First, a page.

Beagle portrait in autumn forestSpring is right around the corner, and while this is mostly a good thing for our pets (more time outside!) the good weather brings with it one of the biggest concerns faced by our Front Range pets: Foxtails.

This pesky weed is more than just a nuisance in our fields and foothills. The spiky seeds of foxtail grasses can cause serious problems for our pets if they become trapped in the fur or are inhaled. So before we head into the great outdoors with our four-legged friends this spring and summer, let’s go over the basics of foxtail dangers and how to keep our pets safe.

What Is A Foxtail?

A foxtail, also known as an awn, is a spiky seed packet that forms at the tops of many varieties of summer annual grasses, including cheat grass and wild barley.

Unlike other grass seeds, foxtails come equipped with special barbs at their tips, which aid in the seed’s ability to take hold in the soil.

Why Are Foxtails And Pets A Bad Combination?

The foxtail’s barbs, which make them so adept at taking root in almost any type of soil or terrain, also give the seeds the perfect vehicle for taking root in your dog’s body.

Foxtails are especially dangerous because, thanks to the positioning of the aforementioned spiky barbs, they move ever forward, burrowing deeper into your dog’s body via the skin, nose, ears, or even eyes, causing damage to internal structures and organs. The wound left by an embedded foxtail is also the perfect conduit for bacteria to move in, potentially causing even more problems for your pet.

Depending on which area of your pet’s body has come into contact with a foxtail, he or she may display any of the following symptoms:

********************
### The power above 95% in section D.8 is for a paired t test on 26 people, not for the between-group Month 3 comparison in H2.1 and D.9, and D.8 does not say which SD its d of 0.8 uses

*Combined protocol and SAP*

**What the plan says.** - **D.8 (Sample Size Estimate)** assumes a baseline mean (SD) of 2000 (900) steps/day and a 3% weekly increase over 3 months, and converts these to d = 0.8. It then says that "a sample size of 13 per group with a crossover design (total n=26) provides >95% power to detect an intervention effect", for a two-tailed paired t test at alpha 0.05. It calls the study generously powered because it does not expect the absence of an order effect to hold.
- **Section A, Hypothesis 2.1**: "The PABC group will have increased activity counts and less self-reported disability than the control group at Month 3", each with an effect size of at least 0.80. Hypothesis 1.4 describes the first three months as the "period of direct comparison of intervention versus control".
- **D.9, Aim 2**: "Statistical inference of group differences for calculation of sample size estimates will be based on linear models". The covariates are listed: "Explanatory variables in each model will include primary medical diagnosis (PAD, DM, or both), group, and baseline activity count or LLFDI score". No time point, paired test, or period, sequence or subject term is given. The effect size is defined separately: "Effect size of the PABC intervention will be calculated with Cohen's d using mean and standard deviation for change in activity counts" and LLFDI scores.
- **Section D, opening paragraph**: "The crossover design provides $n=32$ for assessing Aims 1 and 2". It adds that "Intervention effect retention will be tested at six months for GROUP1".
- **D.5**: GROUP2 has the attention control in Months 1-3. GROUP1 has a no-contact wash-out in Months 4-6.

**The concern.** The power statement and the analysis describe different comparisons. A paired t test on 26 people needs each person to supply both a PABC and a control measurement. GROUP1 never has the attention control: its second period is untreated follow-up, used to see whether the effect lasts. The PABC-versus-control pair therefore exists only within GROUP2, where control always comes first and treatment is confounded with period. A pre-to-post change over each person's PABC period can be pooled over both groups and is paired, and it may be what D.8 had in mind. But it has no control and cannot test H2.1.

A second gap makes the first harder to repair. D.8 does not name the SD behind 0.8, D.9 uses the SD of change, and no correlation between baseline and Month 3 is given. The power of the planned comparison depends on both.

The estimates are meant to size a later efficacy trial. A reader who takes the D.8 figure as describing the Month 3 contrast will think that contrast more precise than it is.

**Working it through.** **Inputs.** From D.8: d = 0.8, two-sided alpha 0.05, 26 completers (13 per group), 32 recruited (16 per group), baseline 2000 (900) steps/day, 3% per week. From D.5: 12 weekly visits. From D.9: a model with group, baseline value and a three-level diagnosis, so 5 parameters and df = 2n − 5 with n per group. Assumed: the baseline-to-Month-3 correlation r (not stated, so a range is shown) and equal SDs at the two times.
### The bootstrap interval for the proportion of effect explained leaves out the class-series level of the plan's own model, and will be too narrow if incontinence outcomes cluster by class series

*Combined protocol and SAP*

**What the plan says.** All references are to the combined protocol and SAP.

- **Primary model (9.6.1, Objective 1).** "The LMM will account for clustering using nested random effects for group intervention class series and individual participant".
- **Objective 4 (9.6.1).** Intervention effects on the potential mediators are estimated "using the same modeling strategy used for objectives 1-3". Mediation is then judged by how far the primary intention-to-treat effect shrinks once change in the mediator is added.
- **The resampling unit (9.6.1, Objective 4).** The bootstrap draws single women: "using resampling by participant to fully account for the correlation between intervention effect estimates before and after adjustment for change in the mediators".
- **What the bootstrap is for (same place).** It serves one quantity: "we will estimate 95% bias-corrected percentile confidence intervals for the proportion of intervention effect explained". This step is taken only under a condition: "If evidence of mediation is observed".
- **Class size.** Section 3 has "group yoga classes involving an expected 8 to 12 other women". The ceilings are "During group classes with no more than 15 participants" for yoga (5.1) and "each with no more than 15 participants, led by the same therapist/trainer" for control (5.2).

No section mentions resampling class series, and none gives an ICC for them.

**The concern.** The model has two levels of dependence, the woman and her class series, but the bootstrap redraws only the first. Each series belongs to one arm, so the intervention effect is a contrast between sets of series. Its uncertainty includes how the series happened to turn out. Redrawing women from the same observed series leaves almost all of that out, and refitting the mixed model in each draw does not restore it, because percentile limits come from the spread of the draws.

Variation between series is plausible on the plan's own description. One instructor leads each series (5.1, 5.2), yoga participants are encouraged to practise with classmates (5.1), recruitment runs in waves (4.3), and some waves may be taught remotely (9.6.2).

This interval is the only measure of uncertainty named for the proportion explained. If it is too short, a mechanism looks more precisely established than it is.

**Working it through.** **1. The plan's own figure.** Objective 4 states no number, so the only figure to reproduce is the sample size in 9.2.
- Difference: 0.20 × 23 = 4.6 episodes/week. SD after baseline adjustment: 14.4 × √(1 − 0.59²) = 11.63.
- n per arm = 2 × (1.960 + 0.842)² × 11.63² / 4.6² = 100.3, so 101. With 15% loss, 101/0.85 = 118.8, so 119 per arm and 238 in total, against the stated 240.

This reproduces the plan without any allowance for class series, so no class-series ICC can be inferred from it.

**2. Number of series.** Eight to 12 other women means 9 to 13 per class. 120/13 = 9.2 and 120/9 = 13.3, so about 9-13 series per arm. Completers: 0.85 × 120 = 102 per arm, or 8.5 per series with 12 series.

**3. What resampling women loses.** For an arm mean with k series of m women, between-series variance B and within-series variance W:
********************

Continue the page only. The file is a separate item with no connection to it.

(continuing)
• Sudden head shaking or scratching
  • Pawing at the face/nose/ears
  • Pain, discharge, or odor coming from the ear
  • Red, watery, or otherwise irritated eyes
  • Gagging or coughing
  • Limping or stiffness when walking
  • Bloody nose
  • Explosive sneezing
  • Swollen or lumpy area on the skin
  • The presence of an open sore or pus

What You Can Do

It’s impossible to entirely avoid foxtails in our neck of the woods, but you can minimize your pet’s exposure by staying away from areas where foxtail grasses are found, such as:

  • Grass-covered trails
  • Vacant lots
  • Open fields
  • Fence lines
  • Ditches
  • Road sides
  • Other overgrown areas

Keeping your dog’s coat trimmed, especially the area between the toes, can be helpful in avoiding foxtail issues. Be sure to brush and examine your pet’s paws, ears, face, and eyes closely after being outside during the warm weather months, when foxtails are at their peak.

Pluck out any foxtails that you see and contact us right away if you notice any symptoms of embedding or infection. Anesthesia may be required to remove an embedded foxtail, and your pet will likely need antibiotics to ward off infection.

Foxtails may be here to stay, but with a little knowledge and foresight, we can prevent this little plant from becoming a big problem for our pets.